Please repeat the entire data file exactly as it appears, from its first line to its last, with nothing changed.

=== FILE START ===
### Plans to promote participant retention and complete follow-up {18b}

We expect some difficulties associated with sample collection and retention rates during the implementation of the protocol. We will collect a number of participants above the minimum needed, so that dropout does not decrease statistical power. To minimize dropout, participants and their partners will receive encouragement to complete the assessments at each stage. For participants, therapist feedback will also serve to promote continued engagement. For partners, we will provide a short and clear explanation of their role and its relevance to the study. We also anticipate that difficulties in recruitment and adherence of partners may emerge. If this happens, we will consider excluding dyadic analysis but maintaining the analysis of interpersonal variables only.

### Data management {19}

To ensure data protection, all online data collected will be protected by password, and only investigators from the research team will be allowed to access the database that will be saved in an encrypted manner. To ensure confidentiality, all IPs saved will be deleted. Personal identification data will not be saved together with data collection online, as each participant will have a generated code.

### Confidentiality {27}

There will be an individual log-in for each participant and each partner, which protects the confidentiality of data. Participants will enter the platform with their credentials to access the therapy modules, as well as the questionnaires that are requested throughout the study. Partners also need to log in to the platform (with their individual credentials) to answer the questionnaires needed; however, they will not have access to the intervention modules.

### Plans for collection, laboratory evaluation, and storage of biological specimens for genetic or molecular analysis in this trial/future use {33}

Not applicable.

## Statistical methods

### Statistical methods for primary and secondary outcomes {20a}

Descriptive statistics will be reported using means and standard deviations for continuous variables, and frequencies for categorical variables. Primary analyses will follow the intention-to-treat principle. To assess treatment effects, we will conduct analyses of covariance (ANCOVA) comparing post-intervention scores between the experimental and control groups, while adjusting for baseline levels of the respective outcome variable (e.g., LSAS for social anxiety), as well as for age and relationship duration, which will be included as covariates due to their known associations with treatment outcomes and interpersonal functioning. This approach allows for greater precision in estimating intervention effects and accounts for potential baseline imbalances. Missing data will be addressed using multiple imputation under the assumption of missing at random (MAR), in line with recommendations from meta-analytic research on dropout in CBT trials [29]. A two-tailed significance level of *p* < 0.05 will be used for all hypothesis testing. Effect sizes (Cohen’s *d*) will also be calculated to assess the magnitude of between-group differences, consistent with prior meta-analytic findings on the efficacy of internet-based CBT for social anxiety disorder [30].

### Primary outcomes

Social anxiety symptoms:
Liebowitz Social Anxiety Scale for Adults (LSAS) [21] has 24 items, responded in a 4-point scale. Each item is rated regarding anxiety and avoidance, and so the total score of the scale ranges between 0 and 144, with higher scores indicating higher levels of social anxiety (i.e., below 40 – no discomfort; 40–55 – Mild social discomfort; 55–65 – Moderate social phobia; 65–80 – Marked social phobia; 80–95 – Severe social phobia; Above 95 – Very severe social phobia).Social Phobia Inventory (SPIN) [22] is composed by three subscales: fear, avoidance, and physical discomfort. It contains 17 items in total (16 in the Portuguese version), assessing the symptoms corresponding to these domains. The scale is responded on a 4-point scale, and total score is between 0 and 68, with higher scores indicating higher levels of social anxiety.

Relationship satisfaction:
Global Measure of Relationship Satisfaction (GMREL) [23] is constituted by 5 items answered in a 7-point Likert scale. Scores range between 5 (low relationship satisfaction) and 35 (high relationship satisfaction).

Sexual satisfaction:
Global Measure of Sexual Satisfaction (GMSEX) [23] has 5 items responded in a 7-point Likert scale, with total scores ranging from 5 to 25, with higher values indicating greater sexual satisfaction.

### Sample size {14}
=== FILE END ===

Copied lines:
### Plans to promote participant retention and complete follow-up {18b}

We expect some difficulties associated with sample collection and retention rates during the implementation of the protocol. We will collect a number of participants above the minimum needed, so that dropout does not decrease statistical power. To minimize dropout, participants and their partners will receive encouragement to complete the assessments at each stage. For participants, therapist feedback will also serve to promote continued engagement. For partners, we will provide a short and clear explanation of their role and its relevance to the study. We also anticipate that difficulties in recruitment and adherence of partners may emerge. If this happens, we will consider excluding dyadic analysis but maintaining the analysis of interpersonal variables only.

### Data management {19}

To ensure data protection, all online data collected will be protected by password, and only investigators from the research team will be allowed to access the database that will be saved in an encrypted manner. To ensure confidentiality, all IPs saved will be deleted. Personal identification data will not be saved together with data collection online, as each participant will have a generated code.

### Confidentiality {27}

There will be an individual log-in for each participant and each partner, which protects the confidentiality of data. Participants will enter the platform with their credentials to access the therapy modules, as well as the questionnaires that are requested throughout the study. Partners also need to log in to the platform (with their individual credentials) to answer the questionnaires needed; however, they will not have access to the intervention modules.

### Plans for collection, laboratory evaluation, and storage of biological specimens for genetic or molecular analysis in this trial/future use {33}

Not applicable.

## Statistical methods

### Statistical methods for primary and secondary outcomes {20a}

Descriptive statistics will be reported using means and standard deviations for continuous variables, and frequencies for categorical variables. Primary analyses will follow the intention-to-treat principle. To assess treatment effects, we will conduct analyses of covariance (ANCOVA) comparing post-intervention scores between the experimental and control groups, while adjusting for baseline levels of the respective outcome variable (e.g., LSAS for social anxiety), as well as for age and relationship duration, which will be included as covariates due to their known associations with treatment outcomes and interpersonal functioning. This approach allows for greater precision in estimating intervention effects and accounts for potential baseline imbalances. Missing data will be addressed using multiple imputation under the assumption of missing at random (MAR), in line with recommendations from meta-analytic research on dropout in CBT trials [29]. A two-tailed significance level of *p* < 0.05 will be used for all hypothesis testing. Effect sizes (Cohen’s *d*) will also be calculated to assess the magnitude of between-group differences, consistent with prior meta-analytic findings on the efficacy of internet-based CBT for social anxiety disorder [30].

### Primary outcomes

Social anxiety symptoms:
Liebowitz Social Anxiety Scale for Adults (LSAS) [21] has 24 items, responded in a 4-point scale. Each item is rated regarding anxiety and avoidance, and so the total score of the scale ranges between 0 and 144, with higher scores indicating higher levels of social anxiety (i.e., below 40 – no discomfort; 40–55 – Mild social discomfort; 55–65 – Moderate social phobia; 65–80 – Marked social phobia; 80–95 – Severe social phobia; Above 95 – Very severe social phobia).Social Phobia Inventory (SPIN) [22] is composed by three subscales: fear, avoidance, and physical discomfort. It contains 17 items in total (16 in the Portuguese version), assessing the symptoms corresponding to these domains. The scale is responded on a 4-point scale, and total score is between 0 and 68, with higher scores indicating higher levels of social anxiety.

Relationship satisfaction:
Global Measure of Relationship Satisfaction (GMREL) [23] is constituted by 5 items answered in a 7-point Likert scale. Scores range between 5 (low relationship satisfaction) and 35 (high relationship satisfaction).

Sexual satisfaction:
Global Measure of Sexual Satisfaction (GMSEX) [23] has 5 items responded in a 7-point Likert scale, with total scores ranging from 5 to 25, with higher values indicating greater sexual satisfaction.

### Sample size {14}